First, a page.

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Hungry for more: debut album Íkaros is just the beginning for Timberwolf

It’s March in 2018, and indie hero Timberwolf finds himself amongst an enormous world tour supporting his debut album Íkaros. For an artist who began playing whichever venues he could around South Australia, it’s a dream come true. One he feels privileged to be experiencing.

Before he caps off the tour with a home state performance at Blenheim Festival, we caught up with Chris Panousakis, the man behind it.

After an enchanting Australian tour supporting his debut album Íkaros, could Chris Panousakis already be hungry to record again?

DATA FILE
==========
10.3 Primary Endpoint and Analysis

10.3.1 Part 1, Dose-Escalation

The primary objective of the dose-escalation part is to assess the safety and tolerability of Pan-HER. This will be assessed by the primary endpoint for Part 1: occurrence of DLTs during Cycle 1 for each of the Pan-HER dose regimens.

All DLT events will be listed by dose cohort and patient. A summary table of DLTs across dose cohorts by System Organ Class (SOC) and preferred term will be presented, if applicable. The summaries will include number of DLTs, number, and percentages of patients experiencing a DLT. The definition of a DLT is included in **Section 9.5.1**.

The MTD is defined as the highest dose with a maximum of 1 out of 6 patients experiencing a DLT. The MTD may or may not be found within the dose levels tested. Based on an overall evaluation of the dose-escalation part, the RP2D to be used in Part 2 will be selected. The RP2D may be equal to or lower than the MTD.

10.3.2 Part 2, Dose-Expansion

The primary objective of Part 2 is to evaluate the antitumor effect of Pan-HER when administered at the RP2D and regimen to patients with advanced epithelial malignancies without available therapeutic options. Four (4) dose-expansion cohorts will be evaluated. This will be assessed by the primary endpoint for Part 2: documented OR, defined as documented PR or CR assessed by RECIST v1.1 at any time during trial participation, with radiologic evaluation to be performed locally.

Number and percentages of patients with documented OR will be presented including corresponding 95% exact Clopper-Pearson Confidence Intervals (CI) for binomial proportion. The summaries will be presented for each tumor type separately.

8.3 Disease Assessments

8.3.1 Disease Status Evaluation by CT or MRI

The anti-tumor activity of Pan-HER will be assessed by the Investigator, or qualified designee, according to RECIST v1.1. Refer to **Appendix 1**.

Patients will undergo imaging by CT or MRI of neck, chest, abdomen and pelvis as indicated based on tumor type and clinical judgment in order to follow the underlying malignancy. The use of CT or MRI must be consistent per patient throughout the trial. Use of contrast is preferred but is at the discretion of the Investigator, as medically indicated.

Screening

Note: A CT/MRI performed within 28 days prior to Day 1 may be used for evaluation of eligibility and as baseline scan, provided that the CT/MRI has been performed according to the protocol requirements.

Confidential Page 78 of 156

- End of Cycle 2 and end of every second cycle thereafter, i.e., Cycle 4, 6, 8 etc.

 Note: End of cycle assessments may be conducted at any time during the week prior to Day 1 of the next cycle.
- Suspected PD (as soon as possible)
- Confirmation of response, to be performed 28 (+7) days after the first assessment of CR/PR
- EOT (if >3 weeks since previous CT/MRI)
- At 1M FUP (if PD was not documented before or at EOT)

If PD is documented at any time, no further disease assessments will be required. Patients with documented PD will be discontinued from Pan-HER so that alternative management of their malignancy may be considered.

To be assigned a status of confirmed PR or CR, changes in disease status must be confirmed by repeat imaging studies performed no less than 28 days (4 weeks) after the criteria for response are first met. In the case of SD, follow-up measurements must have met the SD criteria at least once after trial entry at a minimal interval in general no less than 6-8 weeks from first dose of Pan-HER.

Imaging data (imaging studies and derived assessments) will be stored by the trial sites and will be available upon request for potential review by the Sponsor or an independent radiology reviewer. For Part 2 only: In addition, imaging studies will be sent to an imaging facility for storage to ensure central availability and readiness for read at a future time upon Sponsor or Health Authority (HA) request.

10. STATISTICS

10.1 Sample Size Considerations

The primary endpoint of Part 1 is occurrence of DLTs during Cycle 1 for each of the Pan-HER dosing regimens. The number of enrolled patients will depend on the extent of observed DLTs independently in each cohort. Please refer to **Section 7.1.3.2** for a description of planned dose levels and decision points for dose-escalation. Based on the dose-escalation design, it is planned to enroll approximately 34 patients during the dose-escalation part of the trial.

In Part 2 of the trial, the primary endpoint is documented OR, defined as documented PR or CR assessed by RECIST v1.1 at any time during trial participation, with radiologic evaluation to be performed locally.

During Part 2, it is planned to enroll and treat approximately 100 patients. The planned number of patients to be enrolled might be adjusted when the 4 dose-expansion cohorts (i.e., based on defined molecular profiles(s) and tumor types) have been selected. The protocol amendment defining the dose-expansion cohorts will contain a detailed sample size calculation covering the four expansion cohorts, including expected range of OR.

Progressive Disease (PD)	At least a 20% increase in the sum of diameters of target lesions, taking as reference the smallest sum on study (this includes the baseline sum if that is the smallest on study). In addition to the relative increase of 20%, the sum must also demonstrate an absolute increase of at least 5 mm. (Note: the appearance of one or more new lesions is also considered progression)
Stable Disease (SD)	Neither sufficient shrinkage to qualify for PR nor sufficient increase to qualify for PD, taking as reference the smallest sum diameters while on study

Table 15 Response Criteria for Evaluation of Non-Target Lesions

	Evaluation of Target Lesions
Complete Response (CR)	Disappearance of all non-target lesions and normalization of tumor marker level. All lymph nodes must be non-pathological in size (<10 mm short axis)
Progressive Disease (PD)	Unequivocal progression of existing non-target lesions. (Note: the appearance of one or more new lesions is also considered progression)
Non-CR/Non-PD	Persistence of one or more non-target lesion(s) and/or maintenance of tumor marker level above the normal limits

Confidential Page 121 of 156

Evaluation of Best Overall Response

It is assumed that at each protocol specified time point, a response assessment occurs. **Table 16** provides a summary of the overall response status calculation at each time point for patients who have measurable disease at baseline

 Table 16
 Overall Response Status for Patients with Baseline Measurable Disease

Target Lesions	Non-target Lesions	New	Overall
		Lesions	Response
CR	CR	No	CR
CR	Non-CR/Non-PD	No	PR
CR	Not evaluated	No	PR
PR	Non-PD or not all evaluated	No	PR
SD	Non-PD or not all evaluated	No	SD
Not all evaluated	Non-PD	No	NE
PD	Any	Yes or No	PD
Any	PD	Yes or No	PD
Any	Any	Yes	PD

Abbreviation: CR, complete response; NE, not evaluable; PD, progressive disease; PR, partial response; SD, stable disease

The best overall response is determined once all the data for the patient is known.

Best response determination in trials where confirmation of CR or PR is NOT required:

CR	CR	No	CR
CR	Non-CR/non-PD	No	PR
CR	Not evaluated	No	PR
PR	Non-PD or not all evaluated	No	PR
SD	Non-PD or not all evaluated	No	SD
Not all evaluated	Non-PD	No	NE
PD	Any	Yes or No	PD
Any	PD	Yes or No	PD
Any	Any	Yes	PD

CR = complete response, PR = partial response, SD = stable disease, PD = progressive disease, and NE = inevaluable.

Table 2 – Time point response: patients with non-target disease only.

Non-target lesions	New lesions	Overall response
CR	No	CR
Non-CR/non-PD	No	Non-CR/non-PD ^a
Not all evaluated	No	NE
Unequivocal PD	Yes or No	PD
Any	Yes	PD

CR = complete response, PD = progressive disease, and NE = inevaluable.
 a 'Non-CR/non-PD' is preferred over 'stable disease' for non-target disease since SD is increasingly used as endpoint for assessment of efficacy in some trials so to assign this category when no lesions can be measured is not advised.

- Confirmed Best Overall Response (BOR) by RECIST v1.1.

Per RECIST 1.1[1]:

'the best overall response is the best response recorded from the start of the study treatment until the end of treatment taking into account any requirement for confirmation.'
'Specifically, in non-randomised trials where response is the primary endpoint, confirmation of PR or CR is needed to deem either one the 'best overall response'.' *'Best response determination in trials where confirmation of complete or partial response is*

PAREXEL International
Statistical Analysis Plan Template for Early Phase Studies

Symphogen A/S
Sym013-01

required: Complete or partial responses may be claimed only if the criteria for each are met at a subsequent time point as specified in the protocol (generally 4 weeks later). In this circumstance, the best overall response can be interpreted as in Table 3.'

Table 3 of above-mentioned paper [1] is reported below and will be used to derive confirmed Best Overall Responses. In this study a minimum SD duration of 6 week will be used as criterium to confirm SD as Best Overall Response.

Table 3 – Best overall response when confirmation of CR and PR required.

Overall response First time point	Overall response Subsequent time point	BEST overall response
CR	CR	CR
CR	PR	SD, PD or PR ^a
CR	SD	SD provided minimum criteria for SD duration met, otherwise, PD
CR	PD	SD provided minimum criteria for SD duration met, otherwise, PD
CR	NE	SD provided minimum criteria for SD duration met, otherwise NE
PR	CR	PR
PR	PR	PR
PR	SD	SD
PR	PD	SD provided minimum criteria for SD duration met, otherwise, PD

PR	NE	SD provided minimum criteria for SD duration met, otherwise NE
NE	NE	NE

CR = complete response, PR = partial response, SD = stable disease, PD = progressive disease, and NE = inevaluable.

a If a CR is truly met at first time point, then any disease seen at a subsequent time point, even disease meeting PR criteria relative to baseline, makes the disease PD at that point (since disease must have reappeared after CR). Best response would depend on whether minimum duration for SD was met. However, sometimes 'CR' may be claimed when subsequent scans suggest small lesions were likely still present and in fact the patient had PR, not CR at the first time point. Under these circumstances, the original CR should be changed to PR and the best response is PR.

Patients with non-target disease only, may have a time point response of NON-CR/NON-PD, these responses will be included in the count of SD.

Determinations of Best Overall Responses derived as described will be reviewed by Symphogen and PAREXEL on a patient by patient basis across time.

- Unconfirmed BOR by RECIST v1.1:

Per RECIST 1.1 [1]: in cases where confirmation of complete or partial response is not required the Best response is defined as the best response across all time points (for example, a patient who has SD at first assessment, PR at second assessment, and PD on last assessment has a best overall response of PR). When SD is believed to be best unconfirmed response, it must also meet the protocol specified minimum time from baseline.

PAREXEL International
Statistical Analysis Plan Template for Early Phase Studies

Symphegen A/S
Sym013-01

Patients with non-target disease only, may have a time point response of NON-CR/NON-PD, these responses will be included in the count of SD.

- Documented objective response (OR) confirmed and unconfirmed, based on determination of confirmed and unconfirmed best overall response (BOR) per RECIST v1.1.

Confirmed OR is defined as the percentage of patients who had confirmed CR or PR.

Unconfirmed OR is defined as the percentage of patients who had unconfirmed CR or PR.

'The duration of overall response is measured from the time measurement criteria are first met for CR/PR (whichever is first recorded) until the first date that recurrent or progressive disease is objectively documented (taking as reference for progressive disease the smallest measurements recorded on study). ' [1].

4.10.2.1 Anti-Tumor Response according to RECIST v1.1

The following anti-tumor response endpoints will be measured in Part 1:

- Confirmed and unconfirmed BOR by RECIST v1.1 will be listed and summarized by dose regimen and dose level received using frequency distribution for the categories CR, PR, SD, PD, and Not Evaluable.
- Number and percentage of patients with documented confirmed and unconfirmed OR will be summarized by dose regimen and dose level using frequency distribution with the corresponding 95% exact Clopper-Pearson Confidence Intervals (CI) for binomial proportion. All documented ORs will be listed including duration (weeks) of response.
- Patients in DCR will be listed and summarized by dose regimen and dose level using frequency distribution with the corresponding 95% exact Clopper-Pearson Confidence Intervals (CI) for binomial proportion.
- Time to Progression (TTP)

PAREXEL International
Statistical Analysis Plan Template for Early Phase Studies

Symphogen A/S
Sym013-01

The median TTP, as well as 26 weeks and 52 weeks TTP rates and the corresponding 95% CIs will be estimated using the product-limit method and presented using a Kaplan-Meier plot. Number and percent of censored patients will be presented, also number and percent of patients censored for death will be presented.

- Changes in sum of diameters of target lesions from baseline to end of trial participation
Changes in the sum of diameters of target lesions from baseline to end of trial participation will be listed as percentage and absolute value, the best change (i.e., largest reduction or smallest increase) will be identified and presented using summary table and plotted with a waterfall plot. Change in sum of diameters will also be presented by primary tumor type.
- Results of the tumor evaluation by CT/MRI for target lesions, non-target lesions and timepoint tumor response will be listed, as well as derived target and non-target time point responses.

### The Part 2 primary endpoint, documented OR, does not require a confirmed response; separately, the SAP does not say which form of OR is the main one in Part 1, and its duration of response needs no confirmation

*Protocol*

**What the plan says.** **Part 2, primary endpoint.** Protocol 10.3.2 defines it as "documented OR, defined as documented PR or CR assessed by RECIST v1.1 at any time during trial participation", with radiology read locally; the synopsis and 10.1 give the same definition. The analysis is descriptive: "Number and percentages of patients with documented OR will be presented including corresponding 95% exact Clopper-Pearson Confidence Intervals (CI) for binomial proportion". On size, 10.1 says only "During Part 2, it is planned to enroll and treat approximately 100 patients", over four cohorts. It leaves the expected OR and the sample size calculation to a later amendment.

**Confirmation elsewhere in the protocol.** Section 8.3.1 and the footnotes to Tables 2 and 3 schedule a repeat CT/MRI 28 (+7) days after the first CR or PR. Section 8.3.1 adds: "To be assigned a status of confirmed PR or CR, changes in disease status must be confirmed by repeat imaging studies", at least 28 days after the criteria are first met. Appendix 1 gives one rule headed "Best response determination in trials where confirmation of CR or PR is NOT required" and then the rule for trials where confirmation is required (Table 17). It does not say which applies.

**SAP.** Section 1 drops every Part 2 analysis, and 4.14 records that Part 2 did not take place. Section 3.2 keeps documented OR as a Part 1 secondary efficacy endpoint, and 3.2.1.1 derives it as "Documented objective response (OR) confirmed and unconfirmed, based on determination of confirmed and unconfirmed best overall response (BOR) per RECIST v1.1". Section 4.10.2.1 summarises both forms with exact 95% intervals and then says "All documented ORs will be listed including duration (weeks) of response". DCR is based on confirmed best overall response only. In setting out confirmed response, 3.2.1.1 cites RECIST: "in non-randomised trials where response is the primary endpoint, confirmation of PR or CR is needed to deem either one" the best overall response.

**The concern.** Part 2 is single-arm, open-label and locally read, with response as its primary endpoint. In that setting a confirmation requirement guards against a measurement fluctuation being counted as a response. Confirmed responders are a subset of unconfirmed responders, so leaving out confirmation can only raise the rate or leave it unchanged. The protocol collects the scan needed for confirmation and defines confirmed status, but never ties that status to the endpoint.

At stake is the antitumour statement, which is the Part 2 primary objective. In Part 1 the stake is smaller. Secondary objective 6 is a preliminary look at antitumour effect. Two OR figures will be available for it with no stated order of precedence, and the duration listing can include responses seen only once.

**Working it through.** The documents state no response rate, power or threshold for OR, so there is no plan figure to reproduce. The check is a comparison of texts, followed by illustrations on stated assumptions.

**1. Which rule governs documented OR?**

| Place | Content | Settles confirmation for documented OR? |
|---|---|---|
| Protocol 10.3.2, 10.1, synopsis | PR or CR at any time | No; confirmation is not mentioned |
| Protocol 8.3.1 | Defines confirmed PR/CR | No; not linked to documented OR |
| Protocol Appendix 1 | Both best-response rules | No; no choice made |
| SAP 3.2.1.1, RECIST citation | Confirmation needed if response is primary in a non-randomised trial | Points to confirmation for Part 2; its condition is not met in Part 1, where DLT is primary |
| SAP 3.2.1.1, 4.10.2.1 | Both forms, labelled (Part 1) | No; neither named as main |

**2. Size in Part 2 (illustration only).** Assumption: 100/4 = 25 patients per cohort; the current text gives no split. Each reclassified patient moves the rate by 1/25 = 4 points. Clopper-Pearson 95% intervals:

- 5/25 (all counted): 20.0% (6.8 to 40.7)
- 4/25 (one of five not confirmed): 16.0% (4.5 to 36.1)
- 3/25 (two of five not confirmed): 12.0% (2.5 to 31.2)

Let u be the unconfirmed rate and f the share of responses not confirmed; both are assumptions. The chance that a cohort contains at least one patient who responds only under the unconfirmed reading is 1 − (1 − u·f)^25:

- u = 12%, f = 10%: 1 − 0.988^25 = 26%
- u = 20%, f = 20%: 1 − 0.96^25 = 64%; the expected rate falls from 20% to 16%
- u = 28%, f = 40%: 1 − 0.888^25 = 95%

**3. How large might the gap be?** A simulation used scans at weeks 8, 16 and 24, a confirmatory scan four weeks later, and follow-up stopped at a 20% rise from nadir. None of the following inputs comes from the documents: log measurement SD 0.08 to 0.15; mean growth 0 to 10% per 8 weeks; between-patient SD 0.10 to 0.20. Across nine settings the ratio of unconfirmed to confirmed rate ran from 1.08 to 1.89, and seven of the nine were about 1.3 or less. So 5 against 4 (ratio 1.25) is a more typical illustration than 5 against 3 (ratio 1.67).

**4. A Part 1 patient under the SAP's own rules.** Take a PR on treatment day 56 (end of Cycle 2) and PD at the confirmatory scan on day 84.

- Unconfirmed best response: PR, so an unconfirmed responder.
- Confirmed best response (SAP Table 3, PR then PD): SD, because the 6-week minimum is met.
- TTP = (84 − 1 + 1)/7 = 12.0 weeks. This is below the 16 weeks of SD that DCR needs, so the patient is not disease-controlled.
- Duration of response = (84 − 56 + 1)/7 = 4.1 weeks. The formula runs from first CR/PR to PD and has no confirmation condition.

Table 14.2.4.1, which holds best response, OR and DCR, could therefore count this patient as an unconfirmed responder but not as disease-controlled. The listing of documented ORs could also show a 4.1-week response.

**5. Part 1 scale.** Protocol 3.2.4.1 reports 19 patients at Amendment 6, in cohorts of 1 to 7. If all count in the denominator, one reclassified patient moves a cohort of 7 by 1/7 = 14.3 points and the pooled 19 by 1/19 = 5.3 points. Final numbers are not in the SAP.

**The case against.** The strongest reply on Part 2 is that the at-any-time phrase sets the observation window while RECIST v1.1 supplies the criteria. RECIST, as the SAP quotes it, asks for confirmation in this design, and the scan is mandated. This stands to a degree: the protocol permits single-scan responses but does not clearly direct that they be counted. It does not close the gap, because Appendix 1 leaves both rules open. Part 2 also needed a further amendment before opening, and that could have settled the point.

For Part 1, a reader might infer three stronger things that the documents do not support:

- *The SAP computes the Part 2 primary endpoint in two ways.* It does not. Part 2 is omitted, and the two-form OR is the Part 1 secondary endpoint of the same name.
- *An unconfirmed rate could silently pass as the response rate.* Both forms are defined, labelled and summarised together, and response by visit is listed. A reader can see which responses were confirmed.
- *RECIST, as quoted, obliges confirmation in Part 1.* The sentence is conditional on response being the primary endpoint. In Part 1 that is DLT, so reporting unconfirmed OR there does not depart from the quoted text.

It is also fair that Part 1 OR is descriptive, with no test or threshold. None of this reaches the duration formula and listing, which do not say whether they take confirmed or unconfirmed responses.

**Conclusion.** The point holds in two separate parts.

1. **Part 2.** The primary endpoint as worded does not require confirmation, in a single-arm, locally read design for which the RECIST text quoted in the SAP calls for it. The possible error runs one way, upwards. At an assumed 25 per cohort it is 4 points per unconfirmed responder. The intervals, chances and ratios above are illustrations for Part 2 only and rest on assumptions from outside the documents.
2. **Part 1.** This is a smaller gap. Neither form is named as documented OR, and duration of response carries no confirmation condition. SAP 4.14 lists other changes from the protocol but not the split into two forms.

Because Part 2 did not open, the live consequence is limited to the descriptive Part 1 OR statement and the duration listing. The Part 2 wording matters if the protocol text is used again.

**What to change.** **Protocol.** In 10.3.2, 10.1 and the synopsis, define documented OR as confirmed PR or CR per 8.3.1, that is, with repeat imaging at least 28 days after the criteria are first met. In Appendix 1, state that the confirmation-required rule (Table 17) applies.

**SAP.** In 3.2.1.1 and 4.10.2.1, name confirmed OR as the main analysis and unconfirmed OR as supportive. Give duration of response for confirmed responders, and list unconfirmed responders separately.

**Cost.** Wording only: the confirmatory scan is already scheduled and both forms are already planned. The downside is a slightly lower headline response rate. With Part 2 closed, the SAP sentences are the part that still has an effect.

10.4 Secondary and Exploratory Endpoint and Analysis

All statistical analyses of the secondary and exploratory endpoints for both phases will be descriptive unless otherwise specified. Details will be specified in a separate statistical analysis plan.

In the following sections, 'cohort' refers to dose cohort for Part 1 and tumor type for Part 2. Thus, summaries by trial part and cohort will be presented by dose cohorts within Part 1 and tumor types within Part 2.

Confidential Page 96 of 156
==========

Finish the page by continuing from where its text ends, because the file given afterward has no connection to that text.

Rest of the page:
HAPPY: We’re still pretty fresh into the new year, how’s 2018 been treating you? Been keeping busy?

CHRIS: I feel like I’ve made the most of the beach this year (so far), that makes me happy. I’ve been juggling some work as a producer/engineer for other people, but at the moment I’m touring my album with the band. We’ve hit NSW and QLD so far, playing Belgrave, Melbourne and Geelong this weekend before The Hills Are Alive festival the following weekend. So yes; definitely keeping busy.

HAPPY: Throughout your career you’ve experimented with a lot of different genres. Was it through this experimentation that you’ve landed on your current, very unique sound?

CHRIS: I think part of it has been experimentation. A lot of it has been pretty intense self-reflection on getting to know my strengths, but collaboration really dismantled any old habits that die hard. I think it helped me to realise there’s more substance in writing true to you (which is vast and expansive), not so much true to the sound you think you should/could sound like or what you’re hearing on the radio. If you’re shooting for that you’re just chasing your tail.